In a battle between two up-and-down NFC East rivals, the matchup between the Giants and Cowboys will be won by the team that can take down the opposing quarterback – and keep its own standing.
Rob Ryan has to be licking his lips or plucking his gray beard. However excitement manifests itself with the Cowboys’ defensive coordinator, he must have shown plenty of it this week after taking a look at the Giants’ situation at offensive tackle.
Because of injuries, guard David Diehl is playing left tackle. On the other side, Kareem McKenzie, who has been in the league 11 seasons, seems to be playing with tired feet.
For the Giants, they must stop Cowboys LB DeMarcus Ware. For Cowboys QB Tony Romo, he will have his own issues on Sunday with DEs Justin Tuck and Jason Pierre-Paul.
Eli Manning’s nightmare
There is no telling where Ware might be in this game, because Ryan likes to place his sack artist on both sides of the formation. That’s bad news for the Giants, who will have a tough time figuring out which tackle to line the tight end next to for blocking help or where to send a running back to chip block.
Even if the Giants double-team Ware, Ryan is also known to send another one, two or even three blitzers to the weak side of a team’s protection. This forces teams to release the ball quick to a voided zone. But that’s not something the Giants are looking to do.
The Giants lead the league in pass attempts of more than 20 yards this season, with 73 through 13 games, totaling 1,022 yards. But they have to protect Manning on five- and seven-step drops in order to let those routes develop downfield. While the Cowboys’ secondary is vulnerable, Manning needs time to sit in the pocket to make those throws.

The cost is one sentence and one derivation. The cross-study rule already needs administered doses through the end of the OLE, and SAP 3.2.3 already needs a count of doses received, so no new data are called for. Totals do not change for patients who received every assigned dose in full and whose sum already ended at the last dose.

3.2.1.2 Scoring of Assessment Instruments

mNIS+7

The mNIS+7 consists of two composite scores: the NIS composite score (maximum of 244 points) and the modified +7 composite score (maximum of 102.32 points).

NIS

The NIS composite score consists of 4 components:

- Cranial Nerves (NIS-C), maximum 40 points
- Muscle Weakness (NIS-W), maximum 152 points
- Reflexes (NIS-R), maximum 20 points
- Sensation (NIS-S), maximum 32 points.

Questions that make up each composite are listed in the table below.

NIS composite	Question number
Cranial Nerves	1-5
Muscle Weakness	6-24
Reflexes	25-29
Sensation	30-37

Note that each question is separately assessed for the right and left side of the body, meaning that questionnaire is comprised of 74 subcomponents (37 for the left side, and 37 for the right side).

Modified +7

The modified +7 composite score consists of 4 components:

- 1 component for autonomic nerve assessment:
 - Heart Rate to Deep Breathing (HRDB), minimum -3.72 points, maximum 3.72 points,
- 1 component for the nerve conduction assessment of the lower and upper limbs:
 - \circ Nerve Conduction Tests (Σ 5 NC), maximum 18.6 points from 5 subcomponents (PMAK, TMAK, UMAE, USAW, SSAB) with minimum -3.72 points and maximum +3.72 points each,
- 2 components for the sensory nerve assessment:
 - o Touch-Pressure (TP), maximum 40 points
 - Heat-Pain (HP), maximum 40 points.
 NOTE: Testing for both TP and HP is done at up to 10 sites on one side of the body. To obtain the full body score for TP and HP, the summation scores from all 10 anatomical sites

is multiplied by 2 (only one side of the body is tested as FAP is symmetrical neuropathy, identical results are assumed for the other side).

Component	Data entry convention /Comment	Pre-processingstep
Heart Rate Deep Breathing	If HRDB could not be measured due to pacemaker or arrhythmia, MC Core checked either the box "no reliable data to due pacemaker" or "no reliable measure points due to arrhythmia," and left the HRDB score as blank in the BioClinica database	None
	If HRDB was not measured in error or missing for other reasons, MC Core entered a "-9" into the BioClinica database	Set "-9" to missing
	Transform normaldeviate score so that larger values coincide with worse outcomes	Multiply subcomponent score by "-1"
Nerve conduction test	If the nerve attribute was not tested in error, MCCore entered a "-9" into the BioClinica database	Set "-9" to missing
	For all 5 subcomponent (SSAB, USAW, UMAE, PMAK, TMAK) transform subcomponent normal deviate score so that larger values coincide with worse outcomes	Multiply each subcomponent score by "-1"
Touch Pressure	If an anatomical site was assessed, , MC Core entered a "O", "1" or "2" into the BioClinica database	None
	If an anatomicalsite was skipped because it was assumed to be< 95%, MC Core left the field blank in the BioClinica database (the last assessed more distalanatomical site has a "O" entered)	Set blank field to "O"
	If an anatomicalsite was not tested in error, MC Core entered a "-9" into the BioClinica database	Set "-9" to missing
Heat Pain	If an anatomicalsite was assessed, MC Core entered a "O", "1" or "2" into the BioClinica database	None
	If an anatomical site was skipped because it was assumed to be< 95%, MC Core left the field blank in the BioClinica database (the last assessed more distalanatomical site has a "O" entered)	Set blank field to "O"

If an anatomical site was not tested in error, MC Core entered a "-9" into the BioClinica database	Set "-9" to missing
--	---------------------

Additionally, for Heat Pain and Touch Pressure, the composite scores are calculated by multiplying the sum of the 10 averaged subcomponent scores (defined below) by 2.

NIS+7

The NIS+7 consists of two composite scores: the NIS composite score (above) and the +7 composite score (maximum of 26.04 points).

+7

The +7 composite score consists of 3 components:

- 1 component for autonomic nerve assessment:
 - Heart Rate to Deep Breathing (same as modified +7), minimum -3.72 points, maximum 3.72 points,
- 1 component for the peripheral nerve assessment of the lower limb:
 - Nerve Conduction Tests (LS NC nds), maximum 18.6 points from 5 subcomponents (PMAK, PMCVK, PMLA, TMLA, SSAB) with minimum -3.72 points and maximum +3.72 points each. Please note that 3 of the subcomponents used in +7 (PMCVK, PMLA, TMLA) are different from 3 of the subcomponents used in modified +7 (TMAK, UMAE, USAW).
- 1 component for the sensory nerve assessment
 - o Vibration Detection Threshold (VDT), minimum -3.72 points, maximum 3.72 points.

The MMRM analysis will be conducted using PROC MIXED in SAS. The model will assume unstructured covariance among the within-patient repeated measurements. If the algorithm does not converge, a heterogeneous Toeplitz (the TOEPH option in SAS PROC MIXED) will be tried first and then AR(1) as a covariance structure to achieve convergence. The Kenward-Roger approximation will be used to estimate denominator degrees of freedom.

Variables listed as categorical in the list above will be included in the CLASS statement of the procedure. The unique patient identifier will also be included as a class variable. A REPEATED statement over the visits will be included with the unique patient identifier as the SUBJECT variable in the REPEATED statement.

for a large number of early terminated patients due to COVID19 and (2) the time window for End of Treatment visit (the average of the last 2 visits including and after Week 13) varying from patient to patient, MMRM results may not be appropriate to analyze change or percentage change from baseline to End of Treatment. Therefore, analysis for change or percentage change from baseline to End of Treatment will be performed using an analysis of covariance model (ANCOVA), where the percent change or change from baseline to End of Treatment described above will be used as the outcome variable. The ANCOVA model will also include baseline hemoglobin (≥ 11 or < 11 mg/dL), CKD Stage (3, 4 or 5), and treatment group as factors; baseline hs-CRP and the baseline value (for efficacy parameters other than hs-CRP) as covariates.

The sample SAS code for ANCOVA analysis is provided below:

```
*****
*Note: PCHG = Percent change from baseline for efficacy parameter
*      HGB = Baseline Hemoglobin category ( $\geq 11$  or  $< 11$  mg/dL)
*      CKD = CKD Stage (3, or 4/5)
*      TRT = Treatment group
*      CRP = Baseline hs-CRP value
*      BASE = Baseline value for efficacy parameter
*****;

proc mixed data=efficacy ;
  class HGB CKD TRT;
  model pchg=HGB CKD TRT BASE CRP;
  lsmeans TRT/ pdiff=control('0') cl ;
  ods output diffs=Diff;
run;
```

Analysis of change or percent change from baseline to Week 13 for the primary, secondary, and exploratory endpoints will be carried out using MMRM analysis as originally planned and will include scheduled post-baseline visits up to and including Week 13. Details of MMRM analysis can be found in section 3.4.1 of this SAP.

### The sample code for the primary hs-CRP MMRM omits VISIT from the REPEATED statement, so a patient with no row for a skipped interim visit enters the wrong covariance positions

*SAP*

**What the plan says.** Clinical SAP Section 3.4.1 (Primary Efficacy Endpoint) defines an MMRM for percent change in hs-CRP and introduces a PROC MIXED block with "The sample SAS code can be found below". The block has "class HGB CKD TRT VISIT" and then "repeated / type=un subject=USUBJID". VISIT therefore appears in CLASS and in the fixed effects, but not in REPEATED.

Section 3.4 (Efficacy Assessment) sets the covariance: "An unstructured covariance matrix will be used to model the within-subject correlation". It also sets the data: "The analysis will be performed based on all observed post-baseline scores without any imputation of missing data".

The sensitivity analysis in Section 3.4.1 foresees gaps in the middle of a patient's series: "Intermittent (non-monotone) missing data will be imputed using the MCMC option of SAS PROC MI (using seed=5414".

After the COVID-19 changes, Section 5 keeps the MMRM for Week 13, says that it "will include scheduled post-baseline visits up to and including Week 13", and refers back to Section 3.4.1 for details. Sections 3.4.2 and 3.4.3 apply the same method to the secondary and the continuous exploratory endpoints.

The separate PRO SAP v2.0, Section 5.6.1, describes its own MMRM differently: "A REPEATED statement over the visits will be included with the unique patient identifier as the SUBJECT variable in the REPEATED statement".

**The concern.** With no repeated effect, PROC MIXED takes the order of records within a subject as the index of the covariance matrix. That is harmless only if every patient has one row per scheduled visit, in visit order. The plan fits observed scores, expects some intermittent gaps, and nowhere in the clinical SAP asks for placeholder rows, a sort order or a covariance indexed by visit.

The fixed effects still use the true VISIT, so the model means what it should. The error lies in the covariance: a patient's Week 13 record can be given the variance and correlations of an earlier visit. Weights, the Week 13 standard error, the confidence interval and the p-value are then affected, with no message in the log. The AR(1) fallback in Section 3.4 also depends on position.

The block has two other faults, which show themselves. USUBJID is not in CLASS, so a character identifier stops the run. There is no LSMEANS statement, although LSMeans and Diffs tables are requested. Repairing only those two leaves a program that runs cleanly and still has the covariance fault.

And that puts pressure on Diehl, who is not a natural, blind-side pass protector. The Giants were actually more confident in Diehl last week than McKenzie, sending a majority of their help in pass protection to the right side of the line. When they took a chance and put the tight end or running back chip to Diehl’s side, McKenzie consistently lost one-on-one battles.
Tony Romo’s nightmare
The Cowboys have their own challenge in blocking the Giants’ ends. New York doesn’t need to blitz and sacrifice coverage to get pressure, because Pierre-Paul and Tuck can collapse the edges of a pocket on their own.
What the Cowboys need to counteract the Giants’ pass rush is a once-inspiring ground game that fizzled last week. DeMarco Murray rushed for only 38 yards versus the Cardinals after gaining 761 yards the previous six weeks.
Part of that was the Cowboys trying to attack their opponent’s weakness (the Cardinals are 25th versus the pass), but they still have to reassert the ground game to help rookie RT Tyron Smith and LT Doug Free against Tuck and Pierre-Paul.
If the offensive line can sustain blocks versus the Giants’ front four, and get Murray running free on the second level against an ever-shuffling linebacking corps, there should be opportunities for big plays on the ground.
Who’s left standing?
Between two highly erratic teams, it is hard to pick a winner. If we had to bet on one pass rush versus one offensive line, we would take the Cowboys’ pressure scheme in this game over the Giants’ protection.
Would we necessarily take Romo over Manning? No. Not this season. But will we take Romo if he is clean and Manning isn’t? Absolutely – and vice versa.
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